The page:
As I said in the opening, my big question was, could Billie write a script with some actual focus? It’s been so long since I read her first script, but I distinctly remember it was about an elite flight attendant who had gotten a rare job flying around a Saudi Prince, but that that same character also wanted to become a five-star chef.
I was so confused. The character, in addition to flying around with this prince, was practicing cooking, and at one point wanted to be a 5-star AIRLINE chef. And look, we all have this problem in our first few scripts. We seem oblivious to the concept of focus. We feel that as long as we can think it up, we should include it in our story, regardless of whether it has anything to do with the subject matter.
I’m happy to say that Made In China knows exactly what it wants to be. This is about two sisters figuring out their relationship amongst the background of a quirky China trip. Billie does a good job adding a time constraint (they only have a week before Lin must be back for work) as well as stakes (Lucy needs to complete the inheritance quest cause she’s broke – Lin needs to land this account or she loses the promotion). Overall, it was a much cleaner story.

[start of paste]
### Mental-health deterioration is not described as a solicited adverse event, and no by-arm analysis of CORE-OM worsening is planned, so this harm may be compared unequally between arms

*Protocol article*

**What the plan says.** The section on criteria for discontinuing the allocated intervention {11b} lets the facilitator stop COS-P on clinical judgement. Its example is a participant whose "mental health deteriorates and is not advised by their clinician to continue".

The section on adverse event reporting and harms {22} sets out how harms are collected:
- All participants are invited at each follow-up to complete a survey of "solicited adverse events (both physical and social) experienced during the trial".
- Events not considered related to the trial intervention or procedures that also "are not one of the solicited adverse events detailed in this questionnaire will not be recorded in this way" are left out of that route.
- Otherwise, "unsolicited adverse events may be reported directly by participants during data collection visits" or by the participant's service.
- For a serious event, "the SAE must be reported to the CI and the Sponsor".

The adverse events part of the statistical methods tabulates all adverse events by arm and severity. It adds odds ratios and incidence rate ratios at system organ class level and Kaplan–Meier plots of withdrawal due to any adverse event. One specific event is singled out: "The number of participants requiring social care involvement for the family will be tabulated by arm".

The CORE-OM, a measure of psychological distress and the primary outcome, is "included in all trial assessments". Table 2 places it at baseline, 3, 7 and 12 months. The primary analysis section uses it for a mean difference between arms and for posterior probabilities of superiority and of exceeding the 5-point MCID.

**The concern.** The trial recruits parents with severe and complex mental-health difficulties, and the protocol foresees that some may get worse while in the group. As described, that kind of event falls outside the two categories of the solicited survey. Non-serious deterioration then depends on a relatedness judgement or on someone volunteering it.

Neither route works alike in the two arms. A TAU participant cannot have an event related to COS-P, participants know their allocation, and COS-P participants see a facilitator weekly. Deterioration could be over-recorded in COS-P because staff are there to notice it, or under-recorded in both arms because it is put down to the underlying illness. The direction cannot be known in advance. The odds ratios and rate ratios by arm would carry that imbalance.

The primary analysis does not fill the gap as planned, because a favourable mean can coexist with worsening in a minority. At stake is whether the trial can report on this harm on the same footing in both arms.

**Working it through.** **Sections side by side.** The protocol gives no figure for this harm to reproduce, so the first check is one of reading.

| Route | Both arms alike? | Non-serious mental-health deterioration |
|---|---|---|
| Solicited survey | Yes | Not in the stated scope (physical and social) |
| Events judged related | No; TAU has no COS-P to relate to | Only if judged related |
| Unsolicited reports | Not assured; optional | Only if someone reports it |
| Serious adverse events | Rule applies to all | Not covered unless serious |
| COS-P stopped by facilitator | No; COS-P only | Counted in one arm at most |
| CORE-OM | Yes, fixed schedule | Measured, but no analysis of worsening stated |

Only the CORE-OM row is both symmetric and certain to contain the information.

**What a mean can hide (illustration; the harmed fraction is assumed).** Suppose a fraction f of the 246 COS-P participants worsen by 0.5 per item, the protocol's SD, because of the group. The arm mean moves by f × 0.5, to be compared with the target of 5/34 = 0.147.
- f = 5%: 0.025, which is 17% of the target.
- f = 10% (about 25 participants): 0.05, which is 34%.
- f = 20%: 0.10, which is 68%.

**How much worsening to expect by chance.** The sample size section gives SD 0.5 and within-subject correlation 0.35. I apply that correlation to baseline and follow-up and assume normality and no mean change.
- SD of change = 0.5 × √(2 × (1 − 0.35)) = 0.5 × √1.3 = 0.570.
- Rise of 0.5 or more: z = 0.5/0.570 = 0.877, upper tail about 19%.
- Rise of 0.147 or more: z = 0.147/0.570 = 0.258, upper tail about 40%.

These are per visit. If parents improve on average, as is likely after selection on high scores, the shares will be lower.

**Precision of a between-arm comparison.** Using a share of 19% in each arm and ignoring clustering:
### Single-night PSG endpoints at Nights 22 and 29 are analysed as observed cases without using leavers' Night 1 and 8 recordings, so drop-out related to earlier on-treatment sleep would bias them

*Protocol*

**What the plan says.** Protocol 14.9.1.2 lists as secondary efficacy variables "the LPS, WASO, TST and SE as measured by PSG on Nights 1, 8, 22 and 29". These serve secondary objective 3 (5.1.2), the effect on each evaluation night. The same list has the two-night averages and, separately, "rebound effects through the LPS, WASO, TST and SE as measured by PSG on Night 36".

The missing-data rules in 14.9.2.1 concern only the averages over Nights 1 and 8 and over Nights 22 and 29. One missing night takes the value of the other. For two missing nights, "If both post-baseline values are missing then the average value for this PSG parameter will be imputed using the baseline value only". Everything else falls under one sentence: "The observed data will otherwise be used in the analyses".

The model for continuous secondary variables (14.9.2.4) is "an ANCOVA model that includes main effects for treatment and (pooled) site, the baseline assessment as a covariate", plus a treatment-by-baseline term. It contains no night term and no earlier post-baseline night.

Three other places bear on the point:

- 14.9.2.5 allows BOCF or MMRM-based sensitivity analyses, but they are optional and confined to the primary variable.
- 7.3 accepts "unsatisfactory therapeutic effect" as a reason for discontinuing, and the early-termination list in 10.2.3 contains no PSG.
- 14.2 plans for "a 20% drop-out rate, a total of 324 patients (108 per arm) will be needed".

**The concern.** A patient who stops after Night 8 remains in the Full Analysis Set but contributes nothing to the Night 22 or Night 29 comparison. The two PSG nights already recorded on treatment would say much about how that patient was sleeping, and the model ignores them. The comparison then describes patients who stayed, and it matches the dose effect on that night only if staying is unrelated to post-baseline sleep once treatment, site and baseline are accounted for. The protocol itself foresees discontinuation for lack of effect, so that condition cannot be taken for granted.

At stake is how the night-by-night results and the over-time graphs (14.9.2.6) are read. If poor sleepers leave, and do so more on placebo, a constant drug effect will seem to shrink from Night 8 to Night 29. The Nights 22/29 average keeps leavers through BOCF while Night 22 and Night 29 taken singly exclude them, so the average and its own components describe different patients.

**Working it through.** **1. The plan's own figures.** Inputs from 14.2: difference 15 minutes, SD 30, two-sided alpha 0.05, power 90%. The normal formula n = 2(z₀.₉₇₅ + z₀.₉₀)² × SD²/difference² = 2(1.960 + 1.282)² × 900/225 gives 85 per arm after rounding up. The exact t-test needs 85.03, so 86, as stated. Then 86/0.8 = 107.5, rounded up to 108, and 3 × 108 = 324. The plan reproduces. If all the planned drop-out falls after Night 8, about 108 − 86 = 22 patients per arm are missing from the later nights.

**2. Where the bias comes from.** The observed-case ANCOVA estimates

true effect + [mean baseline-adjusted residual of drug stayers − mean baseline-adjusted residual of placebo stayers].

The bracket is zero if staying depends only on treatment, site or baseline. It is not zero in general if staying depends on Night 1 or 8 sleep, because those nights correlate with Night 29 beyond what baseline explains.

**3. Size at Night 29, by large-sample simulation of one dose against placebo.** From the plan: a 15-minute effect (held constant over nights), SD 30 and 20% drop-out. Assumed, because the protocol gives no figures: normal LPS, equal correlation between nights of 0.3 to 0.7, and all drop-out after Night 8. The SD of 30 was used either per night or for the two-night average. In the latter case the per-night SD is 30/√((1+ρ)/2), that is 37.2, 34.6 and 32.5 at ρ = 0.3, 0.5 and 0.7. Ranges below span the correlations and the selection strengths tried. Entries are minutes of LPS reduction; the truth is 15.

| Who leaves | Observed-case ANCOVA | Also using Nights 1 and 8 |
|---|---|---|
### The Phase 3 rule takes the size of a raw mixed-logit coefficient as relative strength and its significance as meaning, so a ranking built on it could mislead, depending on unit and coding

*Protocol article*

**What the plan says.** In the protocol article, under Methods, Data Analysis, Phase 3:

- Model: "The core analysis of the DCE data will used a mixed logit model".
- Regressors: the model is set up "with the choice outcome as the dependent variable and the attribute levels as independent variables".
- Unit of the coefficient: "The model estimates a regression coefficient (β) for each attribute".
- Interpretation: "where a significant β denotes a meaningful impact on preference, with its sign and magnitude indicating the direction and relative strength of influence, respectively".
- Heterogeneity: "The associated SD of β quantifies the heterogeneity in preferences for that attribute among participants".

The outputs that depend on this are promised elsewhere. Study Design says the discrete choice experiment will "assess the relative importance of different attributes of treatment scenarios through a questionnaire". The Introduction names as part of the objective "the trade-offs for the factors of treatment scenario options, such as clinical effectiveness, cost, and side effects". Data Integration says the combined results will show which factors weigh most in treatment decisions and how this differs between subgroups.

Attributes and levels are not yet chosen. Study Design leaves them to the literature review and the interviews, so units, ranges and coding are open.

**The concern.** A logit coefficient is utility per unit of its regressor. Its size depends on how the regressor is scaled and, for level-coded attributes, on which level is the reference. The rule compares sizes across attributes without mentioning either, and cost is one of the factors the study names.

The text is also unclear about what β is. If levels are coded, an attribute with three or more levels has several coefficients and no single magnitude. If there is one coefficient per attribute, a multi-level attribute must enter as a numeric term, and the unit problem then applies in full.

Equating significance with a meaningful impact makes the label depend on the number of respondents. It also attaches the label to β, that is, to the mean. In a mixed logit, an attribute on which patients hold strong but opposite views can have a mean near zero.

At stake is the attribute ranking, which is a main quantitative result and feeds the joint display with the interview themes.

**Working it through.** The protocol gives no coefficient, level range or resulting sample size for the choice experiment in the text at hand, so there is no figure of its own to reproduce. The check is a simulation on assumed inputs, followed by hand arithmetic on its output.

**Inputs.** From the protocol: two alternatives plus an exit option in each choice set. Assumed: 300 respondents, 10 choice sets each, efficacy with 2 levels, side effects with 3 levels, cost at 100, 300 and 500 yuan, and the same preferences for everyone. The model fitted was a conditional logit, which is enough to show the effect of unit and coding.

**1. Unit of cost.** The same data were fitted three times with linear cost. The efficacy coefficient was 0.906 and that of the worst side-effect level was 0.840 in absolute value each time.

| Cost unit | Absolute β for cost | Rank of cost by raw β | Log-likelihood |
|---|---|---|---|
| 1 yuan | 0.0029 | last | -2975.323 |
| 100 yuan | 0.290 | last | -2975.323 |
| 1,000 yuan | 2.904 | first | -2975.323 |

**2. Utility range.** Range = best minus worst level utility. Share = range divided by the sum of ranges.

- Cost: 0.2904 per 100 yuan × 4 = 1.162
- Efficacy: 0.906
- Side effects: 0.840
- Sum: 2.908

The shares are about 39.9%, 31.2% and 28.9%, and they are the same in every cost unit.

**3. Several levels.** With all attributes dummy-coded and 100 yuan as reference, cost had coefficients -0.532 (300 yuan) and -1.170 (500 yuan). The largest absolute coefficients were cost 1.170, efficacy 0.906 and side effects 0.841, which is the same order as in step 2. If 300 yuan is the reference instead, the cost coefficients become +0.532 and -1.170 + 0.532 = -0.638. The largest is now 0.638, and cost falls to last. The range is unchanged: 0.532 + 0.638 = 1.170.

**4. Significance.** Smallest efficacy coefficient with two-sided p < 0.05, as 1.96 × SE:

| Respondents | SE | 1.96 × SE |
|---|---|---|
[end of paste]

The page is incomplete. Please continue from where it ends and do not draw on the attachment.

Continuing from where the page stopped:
So here’s the 64 thousand dollar question: What’s preventing this script from selling? Or getting Hollywood interested?
This is always hard to answer when you have a competent script, which Made in China is. Sometimes it’s a matter of writing the right script at the right time – you just happen to write a sister-adventure at a moment that Reese Witherspoon is looking for a sister-adventure.
But because you can’t account for those things, you have to look at the script as a whole, and there are a couple of things that popped out to me. First of all, this isn’t a saleable genre. There’s no romantic component here. And while I know that’s becoming a popular war-cry amongst the female screenwriting community – writing a script about women where men don’t play a role in the story – I think that unless you’re writing inside a saleable genre, that Hollywood is still scared of that approach. As forward-thinking as Hollywood is, the average woman in the flyover states sees nothing wrong with plunking down 15 bucks to see a woman swoon over Bradley Cooper.
The other issue is that while Made in China’s execution is good, it’s not great. The relationship issues between Lin and Lucy started to get repetitive quickly. Lin is uptight. Lucy is loosey-goosey. They don’t see eye-to-eye. Are we really exploring any new angles on that on page 65 that we didn’t on page 35? I’m not sure we do.